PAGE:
Wednesday, April 30, 2014

Bob Paulson to Charlie Angus: "Go Cut Yourself a Switch, Boy"

Let it never be said that the far-left gives up easily.

In the wake of the RCMP's decision to end the investigation of former PMO Chief of Staff Nigel Wright without pressing charges, various individuals refused -- simply refused -- to accept that. From iPolitics columnist Michael Harris to Green Party leader Elizabeth May, people began demanding to know why Wright wasn't charged.

Timmins-James Bay MP Charlie Angus -- who is also the NDP's ethics critic, despite his own run-in with Elections Act violations -- decided to take that a step farther. He decided to write the RCMP. He might not be so happy he did. RCMP Commissioner Bob Paulson decided to write back.

Here's an especially-tasty excerpt from Paulson's letter:

"While I'm at it, permit me to point out that in your letter you alternately refer to '...the decision to drop the charges against Mr Wright', and 'the decision to end the investigation into the actions of Mr Wright...' While I'm sure your selection of words was largely innocent you must understand that Mr Wright was never charged with any offense and so the RCMP did not decide to drop charges. The RCMP decided not to bring charges after we thoroughly and completely investigated the matter. Illustrative perhaps of the complexity of these situations and the need for precision around these sensitive matters."

Ouch. I imagine that Mr Angus is learning that perhaps sometimes it's better to let the facts stand in the way.

But here's the thing: there is no reason whatsoever to treat Mr Angus' letter for anything other than precisely what it is: an attempt to put political pressure on the RCMP. If it were an NDP MP, staffer, or operative under investigation, and a Conservative MP doing the same thing, the NDP would be freaking the fuck out. They would be insisting that this MP was applying political pressure in order to obtain a result from which he could gain political advantage.

And they wouldn't be wrong. Except that isn't what's going on. It's an NDP MP -- an ethics critic, no less -- applying such political pressure. It's no less acceptable.

And it's no more ethical. To attempt to place political pressure on the national police force in a highly politicized matter is an act of extremely questionable ethics, to say the least. Of course no one should expect Mr Angus to do the right thing and resign his portfolio -- he didn't do so the last time his adherence to the rules -- and election law -- were found to be sorely wanting.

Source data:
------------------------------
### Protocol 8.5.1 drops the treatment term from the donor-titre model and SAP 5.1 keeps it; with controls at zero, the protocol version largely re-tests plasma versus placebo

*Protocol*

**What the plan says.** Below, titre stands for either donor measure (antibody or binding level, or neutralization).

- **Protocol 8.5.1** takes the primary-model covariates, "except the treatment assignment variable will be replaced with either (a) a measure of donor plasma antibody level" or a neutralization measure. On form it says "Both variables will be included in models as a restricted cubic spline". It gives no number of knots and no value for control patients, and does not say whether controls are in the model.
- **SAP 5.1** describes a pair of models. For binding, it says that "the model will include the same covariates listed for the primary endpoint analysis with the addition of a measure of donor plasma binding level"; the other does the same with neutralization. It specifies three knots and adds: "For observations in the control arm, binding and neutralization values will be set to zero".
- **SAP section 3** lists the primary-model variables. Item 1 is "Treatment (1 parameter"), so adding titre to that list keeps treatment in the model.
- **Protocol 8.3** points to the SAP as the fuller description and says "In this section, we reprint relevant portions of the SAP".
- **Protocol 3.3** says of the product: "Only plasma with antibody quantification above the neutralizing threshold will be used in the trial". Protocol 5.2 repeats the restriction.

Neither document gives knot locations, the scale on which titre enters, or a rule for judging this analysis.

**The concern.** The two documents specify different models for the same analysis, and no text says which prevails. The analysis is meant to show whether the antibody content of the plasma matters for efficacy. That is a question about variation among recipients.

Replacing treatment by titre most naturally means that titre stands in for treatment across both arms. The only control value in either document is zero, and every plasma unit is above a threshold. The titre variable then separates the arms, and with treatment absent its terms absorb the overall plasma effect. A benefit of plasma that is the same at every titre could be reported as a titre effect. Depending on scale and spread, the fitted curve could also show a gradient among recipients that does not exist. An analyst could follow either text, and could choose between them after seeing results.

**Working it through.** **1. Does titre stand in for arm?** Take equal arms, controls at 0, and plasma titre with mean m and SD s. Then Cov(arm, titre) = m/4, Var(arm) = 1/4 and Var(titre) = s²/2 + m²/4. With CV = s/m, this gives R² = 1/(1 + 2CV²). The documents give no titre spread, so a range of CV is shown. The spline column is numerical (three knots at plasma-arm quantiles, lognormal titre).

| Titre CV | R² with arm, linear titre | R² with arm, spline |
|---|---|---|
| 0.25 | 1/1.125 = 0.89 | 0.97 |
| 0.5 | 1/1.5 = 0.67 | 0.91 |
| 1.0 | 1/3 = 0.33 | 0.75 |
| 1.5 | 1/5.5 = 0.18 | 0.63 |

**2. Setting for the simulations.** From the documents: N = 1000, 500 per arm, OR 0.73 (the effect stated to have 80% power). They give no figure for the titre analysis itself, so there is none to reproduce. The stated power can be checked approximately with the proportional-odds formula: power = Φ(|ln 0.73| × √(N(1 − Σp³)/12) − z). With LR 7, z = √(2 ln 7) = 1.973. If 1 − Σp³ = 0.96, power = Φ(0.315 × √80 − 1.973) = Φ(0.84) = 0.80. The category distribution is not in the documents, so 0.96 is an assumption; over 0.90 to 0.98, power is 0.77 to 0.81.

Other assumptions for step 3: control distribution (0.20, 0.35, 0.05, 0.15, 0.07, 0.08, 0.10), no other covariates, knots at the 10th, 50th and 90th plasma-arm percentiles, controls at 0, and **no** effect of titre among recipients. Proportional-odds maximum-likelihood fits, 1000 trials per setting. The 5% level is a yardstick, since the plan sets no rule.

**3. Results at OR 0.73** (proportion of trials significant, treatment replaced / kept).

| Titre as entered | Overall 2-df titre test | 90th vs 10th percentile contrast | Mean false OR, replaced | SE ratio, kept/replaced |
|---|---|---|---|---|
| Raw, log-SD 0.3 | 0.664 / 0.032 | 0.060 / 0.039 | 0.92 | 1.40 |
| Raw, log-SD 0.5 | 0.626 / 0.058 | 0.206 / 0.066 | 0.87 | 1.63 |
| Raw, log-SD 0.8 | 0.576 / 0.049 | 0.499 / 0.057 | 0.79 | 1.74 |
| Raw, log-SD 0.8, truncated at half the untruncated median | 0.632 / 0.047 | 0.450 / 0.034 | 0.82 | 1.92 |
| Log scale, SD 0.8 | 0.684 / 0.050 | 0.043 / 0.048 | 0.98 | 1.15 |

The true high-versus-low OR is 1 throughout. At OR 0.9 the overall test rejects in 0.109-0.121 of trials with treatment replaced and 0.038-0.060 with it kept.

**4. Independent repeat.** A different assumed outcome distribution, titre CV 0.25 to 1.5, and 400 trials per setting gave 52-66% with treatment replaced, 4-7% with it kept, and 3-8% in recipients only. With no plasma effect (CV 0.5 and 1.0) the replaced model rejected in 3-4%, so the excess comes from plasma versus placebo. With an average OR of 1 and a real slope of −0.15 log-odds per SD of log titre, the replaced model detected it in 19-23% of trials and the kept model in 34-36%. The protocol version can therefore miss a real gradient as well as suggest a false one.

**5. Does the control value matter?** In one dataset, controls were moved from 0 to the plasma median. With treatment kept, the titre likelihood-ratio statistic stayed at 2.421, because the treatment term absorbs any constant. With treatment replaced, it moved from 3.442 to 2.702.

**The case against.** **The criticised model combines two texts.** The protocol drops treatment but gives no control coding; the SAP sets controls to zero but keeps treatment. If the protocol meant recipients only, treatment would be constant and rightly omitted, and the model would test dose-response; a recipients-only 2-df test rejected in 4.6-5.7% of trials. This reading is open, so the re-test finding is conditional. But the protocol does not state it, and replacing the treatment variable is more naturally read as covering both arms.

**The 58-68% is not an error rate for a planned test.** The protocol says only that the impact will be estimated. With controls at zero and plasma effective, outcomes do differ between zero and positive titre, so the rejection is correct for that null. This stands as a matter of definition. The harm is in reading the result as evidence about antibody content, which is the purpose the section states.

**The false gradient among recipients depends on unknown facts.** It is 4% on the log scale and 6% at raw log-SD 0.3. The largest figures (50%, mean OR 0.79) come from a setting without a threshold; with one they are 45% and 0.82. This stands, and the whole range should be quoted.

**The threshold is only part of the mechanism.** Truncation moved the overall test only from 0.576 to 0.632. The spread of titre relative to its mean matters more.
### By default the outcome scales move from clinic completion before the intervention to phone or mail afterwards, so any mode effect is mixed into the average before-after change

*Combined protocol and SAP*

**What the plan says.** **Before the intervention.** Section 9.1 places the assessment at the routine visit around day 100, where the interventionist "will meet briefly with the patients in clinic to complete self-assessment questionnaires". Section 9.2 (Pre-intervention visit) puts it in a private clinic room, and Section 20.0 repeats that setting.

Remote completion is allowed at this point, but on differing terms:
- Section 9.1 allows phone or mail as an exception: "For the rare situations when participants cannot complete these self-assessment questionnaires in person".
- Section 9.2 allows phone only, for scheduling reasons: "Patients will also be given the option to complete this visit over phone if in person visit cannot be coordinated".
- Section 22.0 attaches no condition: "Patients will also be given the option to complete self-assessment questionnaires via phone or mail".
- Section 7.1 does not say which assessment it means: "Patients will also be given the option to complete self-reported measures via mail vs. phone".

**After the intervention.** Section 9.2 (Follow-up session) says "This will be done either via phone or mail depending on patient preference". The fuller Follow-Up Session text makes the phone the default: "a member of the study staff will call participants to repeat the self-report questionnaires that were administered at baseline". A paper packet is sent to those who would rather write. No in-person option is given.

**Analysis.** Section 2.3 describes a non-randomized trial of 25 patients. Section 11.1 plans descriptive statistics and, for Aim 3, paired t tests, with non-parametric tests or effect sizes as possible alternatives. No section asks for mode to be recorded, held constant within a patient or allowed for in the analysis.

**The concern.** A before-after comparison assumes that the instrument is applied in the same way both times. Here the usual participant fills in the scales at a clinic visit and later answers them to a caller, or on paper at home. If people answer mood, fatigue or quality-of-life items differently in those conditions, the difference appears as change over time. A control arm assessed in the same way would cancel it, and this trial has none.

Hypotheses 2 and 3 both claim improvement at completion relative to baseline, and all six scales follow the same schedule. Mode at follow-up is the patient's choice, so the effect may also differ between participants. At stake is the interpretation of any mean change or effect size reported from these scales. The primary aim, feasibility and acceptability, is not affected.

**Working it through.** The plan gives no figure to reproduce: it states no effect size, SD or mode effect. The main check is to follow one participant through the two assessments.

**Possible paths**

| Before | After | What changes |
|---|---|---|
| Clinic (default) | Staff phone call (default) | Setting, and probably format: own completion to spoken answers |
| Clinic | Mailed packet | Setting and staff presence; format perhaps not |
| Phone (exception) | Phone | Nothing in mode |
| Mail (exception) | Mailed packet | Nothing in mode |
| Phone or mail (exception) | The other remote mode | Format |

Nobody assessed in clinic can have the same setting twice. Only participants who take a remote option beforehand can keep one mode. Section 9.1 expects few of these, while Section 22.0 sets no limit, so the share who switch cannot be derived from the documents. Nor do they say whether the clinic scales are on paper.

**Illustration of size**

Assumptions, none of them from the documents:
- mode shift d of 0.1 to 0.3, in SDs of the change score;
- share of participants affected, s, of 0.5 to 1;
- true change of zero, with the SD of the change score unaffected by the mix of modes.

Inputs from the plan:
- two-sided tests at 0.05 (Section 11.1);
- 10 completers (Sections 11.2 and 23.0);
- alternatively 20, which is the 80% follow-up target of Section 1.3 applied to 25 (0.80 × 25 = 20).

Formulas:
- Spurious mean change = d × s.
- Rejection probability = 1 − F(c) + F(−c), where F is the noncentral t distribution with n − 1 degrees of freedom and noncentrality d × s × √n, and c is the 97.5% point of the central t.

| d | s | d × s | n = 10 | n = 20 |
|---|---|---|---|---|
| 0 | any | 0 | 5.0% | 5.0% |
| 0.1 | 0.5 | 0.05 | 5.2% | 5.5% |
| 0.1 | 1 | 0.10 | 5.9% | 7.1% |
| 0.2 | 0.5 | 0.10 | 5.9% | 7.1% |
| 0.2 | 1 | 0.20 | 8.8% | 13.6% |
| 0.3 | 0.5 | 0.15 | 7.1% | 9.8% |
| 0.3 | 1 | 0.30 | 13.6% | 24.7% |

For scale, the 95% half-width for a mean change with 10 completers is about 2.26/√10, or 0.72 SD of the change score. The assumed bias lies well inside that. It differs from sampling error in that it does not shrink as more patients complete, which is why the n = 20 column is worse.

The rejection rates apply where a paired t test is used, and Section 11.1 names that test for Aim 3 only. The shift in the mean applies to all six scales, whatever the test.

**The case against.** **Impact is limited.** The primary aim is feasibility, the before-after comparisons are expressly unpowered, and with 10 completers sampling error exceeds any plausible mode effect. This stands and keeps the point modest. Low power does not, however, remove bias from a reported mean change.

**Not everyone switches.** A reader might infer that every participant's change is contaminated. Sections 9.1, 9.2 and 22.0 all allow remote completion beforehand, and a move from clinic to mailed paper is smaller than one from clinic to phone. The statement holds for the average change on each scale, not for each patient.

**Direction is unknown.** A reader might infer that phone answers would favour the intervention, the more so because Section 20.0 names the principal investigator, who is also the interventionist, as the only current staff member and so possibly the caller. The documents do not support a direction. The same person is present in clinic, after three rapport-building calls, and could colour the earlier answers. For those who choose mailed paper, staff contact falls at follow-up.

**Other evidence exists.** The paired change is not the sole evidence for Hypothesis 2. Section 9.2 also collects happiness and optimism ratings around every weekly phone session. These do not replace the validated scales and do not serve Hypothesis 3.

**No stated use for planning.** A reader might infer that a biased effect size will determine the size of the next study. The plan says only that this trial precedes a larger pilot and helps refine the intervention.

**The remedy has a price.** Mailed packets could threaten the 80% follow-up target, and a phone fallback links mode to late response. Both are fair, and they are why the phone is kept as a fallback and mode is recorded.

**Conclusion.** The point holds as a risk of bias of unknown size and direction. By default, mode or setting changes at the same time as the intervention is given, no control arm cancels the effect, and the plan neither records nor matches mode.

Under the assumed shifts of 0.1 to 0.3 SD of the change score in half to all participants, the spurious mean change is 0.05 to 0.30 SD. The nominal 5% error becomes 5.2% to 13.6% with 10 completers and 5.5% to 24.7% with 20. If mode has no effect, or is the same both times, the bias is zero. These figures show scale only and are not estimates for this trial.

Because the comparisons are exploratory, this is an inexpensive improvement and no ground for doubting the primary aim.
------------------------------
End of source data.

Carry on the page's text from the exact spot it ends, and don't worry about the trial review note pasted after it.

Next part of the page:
Friday, April 18, 2014

The Unconscionable Nuttiness of Michael Harris

iPolitics columnist Michael Harris is bitter. Very bitter. And because the RCMP have elected not to take any prisoners in l'affaire Nigel Wright, neither will he, apparently.

This week, the RCMP cleared Wright of any criminal wrongdoing. It had been alleged that Wright had committed "frauds upon the government" by giving now-suspended Senator Mike Duffy $90,000 to repay expenses that have been alleged to have been improperly claimed. A decision by the RCMP on whether or not Duffy has committed any crime is said to be forthcoming. It sounds like charges might be laid.

About the RCMP's decision, Harris is apparently furious. Furious enough that he and his left-wing cohorts haven't gotten their way that he's taken it upon himself to impugn the RCMP's independence.

"The other night on television, Stephen Harper’s former communications manager, Geoff Norquay, said that since the RCMP has assured Nigel Wright he will not be charged, nobody cares about the whole stinking mess any longer.

Well, I do. As the saying goes, justice must not only be done, it must be seen to be done.

In order for that to happen in the case of Nigel Wright, we deserve a full explanation of how this decision was made — and who ultimately made it."

Apparently for Harris -- who openly chafes at any suggestion that he holds a cavalier attitude toward the law -- justice being done and being seen to be done precludes the RCMP declining to charge someone who hasn't actually broken the law. An impressive leap of logic, that.

And now that the RCMP have declined to press charges against Wright apparently everyone within the RCMP must suddenly account for where they stand, and what role they had -- if any -- in the decision to not charge Wright with fraud.

Corporal Greg Horton? Commissioner Bob Paulson? Only one is known (Horton) to have played any role whatsoever in the investigation, but apparently both must answer to Michael Harris, apparently.

But here's the thing: the RCMP's decision not to charge Wright is far from surprising, and not for the reasons that Harris insinuates.

To reach this conclusion, it's worthwhile to take measure of just what Harris is alleging makes Wright's cheque to Duffy criminal:

"Even though the RCMP investigation into Nigel Wright has been dropped, what about the Parliament of Canada Act? Under Section 16 of that statute, it is an indictable offence to give a senator compensation for services rendered with respect to 'any claim, controversy, arrest, or other matter before the Senate'."

Harris' reading of the Parliament of Canada act reads with all the expertise of someone whose doctorate of laws is honourary. It seems that Wright's and Duffy's financial arrangement lacks a key component: any services rendered.

Awkward, that.

But let's take a look at what some legal experts had to say about l'affaire Wright. As it just so happens, Harris loves experts. He could listen to and defer to them all day. Or so he says.

But what did the experts say?